Patrick Carson/gout patient

Patrick Carson is not a king, except perhaps of his own castle, but he suffers from a painful condition that is sometimes (inaccurately) referred to as the disease of kings. Patrick has gout. He shares his malady with at least one famous King — Henry VIII, but gout was identified long before Henry’s reign. The Egyptians probably discovered it in 2640 BC. They named it podagra, a term that is still used to describe gout in the big toe. Hippocrates also recognized it in the fifth century BC, referring to it as the “unwalkable disease” because it caused so much pain.

What is gout?

In the 2006 article, A concise history of gout and hyperuricemia and their treatment, it says,”Throughout history gout has been associated with rich foods and excessive alcohol consumption. Because it is clearly associated with a lifestyle that, at least in the past, could only be afforded by the affluent, gout has been referred to as the ‘disease of kings’. In some eras, gout was perceived as socially desirable because of its prevalence among the politically and socially powerful.”

Gout is actually a form of inflammatory arthritis that can be affected by eating a diet rich in foods that contain purine (more on that later), but that’s not the whole story. “In most cases, gout is caused by a hereditary defect in the kidneys,” said Dr. Edward Reardon, a Rhode Island Rheumatologist. “The kidneys cannot excrete the same amount of uric acid that they make. Over time, starting in puberty in males and menopause in females, the uric acid starts to accumulate.”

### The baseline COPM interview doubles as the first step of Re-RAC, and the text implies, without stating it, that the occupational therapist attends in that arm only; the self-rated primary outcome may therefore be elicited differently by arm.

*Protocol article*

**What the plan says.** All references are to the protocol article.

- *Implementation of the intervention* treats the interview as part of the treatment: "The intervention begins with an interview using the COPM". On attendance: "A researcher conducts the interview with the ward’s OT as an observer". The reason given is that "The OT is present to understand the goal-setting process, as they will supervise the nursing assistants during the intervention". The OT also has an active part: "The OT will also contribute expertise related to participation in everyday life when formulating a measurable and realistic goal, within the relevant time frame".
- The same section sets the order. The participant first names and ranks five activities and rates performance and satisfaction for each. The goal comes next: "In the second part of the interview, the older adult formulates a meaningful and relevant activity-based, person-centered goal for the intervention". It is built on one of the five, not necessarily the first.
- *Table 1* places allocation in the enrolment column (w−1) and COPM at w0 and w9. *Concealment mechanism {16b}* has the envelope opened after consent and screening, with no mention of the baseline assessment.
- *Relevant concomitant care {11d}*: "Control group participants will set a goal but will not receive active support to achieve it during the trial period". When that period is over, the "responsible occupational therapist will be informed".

If your body either produces too much uric acid or the kidneys excrete too little, it accumulates as sharp, needle-like urate crystals in the joints and nearby tissues. Gout can show up in any joint — ankle, knee, elbow, wrist, fingers — but the big toe is the most common target.

“It’s because the toe is the coldest joint,” Dr. Reardon explained. “All your joints get progressively colder as you get away from the core. At night, our metabolic rate drops, so our temperature drops and the temperature in the big toe drops even further. It causes a slurry of uric acid crystals in that joint. Once they’re in there they get eaten up by white blood cells which causes an inflammatory response. An attack often occurs at night and wakes people from a sound sleep with excruciating pain. It’s like a boil.”

Patrick Carson, gout patient

Patrick’s story

Patrick, whose dad had gout, started having pain in his foot, ankle, and toe when he was in his early 20s. “They said you must have banged it, twisted it, stepped wrong,” he said. “You must not be wearing the right shoe. I was always getting told that it was nothing major. Don’t worry about it, take some ibuprofen.”

When the pain didn’t go away, his doctor suspected Lyme Disease and ordered some tests. One showed that his uric acid level was over 10. Normal is about 7.2 (mg of uric acid per deciliter of blood.) He was diagnosed with gout and put on oral medications. One for pain, the other to reduce inflammation.

Later on, he tried other oral medications but nothing stopped him from having attacks (also called flares). Some people have only one and never another, others only every so often. Patrick, who is now 48, has chronic, recurrent gout, which means he’s endured multiple, severe attacks and the affected areas often stayed inflamed in between the attacks.